I've been following Jibo since last January, when I first told you the "social robot" startup had snagged some initial funding from Charles River Ventures. Now, Jibo founder Cynthia Breazeal has taken a leave from MIT's Media Lab to run the company. Jibo has brought on some additional investors, and begun hiring a handful of employees from companies like iRobot Corp. and Netflix. And a new placeholder website and Facebook page suggest an unveiling of the product is imminent. Read More
Betaspring's spring class
Thinking in 3D at Betaspring's startup showcase
Modelo's founding team.
Maybe I'm a little obsessed with the future of design, but for me, the three most interesting pitches at today's Betaspring investor demo day in Boston were all about 3D design and output. Betaspring, the Providence-based accelerator program, bused its current crop of startups to District Hall today to pitch a small audience of investors; a larger demo day takes place tomorrow evening in Rhode Island. Read More
Transportation test
Test ride: Hopping Bridj from Brookline to Cambridge
Bridj's bus stop in Brookline's Coolidge Corner.
Ordinarily, you wouldn't review the dress rehearsal of a play, or the friends-and-family night of a restaurant about to open. And that's what today was for Bridj, the private bus service. The company is operating test routes this month from Brookline to Boston's Financial District and Kendall Square, Cambridge, with passengers riding free. If it was a disaster, I wasn't planning to post anything. But my trip went swimmingly — except for the journalists prowling the aisle trying to interview everyone, shooting video, and snapping pics. (I wasn't among them...) Read More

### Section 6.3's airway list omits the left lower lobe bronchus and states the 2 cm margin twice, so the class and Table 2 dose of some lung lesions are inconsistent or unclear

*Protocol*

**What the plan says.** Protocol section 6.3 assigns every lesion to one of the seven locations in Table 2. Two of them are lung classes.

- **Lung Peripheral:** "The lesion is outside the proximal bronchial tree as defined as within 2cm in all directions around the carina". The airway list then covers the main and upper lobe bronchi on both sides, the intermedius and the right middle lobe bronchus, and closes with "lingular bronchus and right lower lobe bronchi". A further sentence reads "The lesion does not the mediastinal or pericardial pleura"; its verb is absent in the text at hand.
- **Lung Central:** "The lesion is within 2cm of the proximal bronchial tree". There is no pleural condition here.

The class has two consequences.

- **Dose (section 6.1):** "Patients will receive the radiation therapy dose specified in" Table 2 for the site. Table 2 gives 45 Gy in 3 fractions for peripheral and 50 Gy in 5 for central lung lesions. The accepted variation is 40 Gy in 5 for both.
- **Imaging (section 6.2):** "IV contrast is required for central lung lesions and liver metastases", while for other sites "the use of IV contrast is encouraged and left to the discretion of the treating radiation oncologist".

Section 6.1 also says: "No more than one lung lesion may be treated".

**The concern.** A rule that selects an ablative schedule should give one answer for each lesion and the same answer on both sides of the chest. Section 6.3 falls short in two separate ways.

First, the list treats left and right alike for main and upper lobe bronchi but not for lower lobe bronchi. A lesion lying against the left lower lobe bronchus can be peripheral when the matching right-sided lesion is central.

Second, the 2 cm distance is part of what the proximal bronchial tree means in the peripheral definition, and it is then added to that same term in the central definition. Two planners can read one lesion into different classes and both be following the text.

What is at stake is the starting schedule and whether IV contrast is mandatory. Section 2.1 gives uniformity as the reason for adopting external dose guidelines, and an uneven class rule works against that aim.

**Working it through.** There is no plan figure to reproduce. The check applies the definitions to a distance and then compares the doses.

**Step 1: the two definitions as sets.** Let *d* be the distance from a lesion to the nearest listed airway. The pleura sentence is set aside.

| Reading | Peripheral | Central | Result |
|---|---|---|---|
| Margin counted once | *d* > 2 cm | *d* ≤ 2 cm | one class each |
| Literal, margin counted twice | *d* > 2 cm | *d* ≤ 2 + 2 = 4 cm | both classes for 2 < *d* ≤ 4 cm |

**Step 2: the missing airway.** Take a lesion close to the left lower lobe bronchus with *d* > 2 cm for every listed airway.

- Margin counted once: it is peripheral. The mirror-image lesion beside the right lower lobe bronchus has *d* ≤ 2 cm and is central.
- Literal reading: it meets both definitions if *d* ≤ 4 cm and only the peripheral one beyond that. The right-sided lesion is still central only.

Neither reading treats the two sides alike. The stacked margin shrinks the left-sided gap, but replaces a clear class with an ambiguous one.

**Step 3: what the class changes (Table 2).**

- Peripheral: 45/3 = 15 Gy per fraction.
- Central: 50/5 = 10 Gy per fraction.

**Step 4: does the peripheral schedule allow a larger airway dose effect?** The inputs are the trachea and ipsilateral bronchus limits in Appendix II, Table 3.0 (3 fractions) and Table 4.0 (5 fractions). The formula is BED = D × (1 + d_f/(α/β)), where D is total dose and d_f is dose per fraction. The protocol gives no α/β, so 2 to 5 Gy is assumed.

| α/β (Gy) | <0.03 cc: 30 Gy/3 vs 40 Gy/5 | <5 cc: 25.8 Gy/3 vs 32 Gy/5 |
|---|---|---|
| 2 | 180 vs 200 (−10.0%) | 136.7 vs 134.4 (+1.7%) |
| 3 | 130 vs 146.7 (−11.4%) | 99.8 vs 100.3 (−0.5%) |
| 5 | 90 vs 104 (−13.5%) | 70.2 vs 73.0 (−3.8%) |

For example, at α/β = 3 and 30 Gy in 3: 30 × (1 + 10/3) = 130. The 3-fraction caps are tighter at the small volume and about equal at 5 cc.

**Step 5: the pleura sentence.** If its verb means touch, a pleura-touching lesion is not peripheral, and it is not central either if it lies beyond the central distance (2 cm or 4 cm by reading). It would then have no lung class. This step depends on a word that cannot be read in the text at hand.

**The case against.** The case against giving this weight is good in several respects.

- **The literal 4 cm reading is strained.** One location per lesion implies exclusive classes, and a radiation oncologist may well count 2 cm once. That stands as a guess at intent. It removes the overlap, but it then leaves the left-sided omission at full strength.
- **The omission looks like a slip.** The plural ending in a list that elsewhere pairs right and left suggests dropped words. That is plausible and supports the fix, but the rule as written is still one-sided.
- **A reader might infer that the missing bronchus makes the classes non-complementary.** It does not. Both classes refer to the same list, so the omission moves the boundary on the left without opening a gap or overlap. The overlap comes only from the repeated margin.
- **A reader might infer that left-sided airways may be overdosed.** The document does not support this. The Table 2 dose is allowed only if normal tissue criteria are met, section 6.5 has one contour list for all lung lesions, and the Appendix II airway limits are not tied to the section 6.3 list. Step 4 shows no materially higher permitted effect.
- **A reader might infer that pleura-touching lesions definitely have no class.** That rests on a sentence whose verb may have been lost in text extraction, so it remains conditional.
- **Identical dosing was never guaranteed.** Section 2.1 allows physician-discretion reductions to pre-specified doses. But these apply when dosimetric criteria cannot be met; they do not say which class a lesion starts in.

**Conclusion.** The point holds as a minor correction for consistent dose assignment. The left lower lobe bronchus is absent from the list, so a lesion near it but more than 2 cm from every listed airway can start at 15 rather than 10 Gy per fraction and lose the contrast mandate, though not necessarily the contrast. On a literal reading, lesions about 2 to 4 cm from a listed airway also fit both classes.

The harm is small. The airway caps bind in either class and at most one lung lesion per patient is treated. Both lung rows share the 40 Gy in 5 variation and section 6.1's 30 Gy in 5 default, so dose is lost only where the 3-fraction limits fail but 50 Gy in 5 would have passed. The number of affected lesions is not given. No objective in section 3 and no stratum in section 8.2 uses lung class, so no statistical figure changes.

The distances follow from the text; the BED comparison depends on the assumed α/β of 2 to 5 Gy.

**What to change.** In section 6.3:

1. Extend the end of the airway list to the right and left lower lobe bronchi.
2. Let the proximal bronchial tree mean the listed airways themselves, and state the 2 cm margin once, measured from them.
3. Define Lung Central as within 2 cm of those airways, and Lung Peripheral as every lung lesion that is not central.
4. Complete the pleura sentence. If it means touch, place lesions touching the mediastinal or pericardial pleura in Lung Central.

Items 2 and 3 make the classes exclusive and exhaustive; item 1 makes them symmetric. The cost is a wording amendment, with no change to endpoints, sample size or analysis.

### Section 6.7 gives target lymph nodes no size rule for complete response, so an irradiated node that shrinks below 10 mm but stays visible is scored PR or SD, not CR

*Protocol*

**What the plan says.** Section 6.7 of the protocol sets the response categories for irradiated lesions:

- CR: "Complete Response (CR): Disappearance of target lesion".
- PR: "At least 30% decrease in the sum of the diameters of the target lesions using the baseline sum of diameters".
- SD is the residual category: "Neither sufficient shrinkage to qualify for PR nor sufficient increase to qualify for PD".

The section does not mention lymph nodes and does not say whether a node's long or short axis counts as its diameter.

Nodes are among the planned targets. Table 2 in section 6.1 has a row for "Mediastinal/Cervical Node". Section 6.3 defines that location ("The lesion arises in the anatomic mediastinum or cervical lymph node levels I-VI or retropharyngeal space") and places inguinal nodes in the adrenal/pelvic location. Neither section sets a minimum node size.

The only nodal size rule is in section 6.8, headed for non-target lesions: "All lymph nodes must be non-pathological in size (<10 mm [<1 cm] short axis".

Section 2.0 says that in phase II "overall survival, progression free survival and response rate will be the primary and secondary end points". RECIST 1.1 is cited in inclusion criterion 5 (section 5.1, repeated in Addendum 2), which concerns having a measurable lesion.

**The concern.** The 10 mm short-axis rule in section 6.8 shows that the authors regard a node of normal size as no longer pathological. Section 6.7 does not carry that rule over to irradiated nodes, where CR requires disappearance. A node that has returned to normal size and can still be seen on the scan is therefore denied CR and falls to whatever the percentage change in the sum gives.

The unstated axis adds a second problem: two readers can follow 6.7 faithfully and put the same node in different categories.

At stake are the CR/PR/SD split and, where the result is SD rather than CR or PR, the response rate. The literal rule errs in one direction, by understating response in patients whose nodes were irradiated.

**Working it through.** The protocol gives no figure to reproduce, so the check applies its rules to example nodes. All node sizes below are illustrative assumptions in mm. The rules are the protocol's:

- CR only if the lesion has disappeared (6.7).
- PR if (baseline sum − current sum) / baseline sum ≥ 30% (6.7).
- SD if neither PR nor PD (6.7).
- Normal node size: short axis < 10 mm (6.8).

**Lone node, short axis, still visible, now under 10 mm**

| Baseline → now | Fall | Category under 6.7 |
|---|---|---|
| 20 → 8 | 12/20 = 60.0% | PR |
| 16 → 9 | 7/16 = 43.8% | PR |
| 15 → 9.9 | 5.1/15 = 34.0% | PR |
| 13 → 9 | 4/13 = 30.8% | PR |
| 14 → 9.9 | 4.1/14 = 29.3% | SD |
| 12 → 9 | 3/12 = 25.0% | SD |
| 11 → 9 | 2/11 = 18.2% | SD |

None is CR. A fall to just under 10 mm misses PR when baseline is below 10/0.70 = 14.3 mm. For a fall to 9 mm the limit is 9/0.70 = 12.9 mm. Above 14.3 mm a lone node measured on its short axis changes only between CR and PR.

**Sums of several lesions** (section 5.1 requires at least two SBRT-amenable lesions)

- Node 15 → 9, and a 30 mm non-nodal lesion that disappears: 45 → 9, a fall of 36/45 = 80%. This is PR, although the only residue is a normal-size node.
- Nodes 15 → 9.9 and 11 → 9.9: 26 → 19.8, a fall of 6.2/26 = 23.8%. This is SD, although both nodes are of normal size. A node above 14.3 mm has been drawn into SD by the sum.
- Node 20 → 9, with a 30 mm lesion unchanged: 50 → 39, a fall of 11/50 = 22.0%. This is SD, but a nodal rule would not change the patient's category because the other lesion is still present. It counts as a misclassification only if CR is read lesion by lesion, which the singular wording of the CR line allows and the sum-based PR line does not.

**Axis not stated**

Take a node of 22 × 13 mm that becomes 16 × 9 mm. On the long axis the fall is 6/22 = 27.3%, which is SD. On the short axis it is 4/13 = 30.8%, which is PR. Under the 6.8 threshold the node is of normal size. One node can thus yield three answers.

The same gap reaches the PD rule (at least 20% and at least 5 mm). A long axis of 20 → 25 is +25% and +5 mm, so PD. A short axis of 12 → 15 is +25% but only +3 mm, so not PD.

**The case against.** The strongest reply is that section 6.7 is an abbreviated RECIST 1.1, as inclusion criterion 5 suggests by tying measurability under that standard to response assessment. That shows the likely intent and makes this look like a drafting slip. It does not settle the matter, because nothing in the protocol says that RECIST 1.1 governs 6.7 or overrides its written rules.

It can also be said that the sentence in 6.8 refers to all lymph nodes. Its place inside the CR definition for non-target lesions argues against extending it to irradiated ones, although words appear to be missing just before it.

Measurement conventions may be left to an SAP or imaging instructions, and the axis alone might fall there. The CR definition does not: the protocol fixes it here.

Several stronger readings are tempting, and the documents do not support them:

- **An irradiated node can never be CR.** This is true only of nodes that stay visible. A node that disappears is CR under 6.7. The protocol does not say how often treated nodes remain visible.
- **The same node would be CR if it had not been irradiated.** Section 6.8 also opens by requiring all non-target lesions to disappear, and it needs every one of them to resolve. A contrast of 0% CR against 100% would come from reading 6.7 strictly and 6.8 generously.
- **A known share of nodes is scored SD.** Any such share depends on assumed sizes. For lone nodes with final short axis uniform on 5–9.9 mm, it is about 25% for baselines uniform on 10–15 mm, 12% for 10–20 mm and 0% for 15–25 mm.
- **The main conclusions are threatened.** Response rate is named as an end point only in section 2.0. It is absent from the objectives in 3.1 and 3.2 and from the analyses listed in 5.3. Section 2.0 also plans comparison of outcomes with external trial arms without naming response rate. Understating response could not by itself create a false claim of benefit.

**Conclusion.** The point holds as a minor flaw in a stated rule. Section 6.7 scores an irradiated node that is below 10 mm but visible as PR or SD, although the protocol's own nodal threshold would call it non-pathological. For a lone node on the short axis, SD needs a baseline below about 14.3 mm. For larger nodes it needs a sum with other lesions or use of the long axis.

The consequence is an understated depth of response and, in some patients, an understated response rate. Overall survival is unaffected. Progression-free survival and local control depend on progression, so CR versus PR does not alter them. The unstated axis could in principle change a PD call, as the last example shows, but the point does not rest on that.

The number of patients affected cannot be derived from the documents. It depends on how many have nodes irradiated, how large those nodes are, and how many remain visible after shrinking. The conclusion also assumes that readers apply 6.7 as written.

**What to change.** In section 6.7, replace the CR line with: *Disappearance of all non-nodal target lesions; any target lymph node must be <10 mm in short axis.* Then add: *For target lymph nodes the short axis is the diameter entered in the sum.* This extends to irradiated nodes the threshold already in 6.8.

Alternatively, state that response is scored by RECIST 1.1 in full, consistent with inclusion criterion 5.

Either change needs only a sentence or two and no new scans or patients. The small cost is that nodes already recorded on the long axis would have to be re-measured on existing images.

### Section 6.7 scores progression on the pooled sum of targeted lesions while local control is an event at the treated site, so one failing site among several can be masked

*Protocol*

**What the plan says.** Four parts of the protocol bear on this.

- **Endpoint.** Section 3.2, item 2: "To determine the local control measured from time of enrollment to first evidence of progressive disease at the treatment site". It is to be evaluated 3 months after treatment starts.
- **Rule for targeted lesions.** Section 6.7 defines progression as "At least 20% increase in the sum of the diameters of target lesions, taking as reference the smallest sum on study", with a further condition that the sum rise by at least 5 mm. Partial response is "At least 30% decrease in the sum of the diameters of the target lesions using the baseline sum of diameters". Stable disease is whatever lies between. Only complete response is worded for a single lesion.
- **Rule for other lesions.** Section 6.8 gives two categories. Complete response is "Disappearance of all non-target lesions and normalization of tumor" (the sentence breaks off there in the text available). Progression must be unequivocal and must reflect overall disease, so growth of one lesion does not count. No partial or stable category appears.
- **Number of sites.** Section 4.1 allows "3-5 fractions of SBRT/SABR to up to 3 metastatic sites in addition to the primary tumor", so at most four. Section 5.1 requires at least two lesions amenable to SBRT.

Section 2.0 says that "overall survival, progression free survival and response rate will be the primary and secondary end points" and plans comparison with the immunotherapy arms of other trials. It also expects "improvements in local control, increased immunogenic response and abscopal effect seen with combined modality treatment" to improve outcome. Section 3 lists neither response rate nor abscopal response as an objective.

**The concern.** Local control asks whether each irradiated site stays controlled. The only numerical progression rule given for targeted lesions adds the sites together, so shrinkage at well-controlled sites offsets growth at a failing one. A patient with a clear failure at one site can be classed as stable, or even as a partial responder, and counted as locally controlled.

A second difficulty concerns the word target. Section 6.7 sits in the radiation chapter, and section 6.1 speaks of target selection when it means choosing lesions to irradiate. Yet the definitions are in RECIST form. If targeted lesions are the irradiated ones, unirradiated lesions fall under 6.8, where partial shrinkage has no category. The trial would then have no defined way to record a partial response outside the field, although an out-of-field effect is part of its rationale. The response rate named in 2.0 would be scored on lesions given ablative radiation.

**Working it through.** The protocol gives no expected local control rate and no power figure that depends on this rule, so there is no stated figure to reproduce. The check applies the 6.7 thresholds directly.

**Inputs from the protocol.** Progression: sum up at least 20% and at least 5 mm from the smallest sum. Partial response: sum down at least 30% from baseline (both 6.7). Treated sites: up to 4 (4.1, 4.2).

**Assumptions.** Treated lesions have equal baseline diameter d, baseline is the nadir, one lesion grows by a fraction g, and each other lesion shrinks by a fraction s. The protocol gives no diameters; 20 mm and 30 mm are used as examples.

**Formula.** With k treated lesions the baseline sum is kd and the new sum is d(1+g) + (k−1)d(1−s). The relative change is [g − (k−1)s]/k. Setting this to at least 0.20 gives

Hot or not?
Home energy efficiency startup Ecovent on The Entrepreneurs Grill
Ecovent co-founder Dipul Patel pitches Karen Rubin of Quanttus.
Posting another video from our Entrepreneurs Grill series... This one features Dipul Patel, co-founder of the recent Techstars Boston graduate Ecovent; it was shot before they entered the program. And Karen Rubin, the guest "griller," moved in March from Matrix Partners, where she'd been an entrepreneur-in-residence, to the healthcare startup Quanttus, where she runs product. Read More
Robot futures
MIT conference looks at robotics breakthroughs — and big challenges ahead
Two of the "AlphaDog" robots made by Boston Dynamics, designed to carry equipment for the military. The Waltham company was acquired by Google last December.
Odds are good that no one at yesterday's "Computing the Future" symposium at MIT, organized to mark the 50th anniversary of computer science and artificial intelligence research at the school, imagined they'd be watching a black-and-white video clip of Julia Child deftly slicing potatoes. But Matt Mason of Carnegie Mellon University showed it to make a point: technology is still far behind humans when it comes to perceiving and interacting with the world. Mason and other speakers who focused on the robotics field emphasized how many problems remain to be solved. Perhaps the biggest laugh of yesterday morning's session came during another video clip, when the AlphaDog robot from Boston Dynamics, above, was pushed by an employee trying to test its stability — and promptly rolled over and smashed into a parked car. "That's the new guy's car," another employee noted. Read More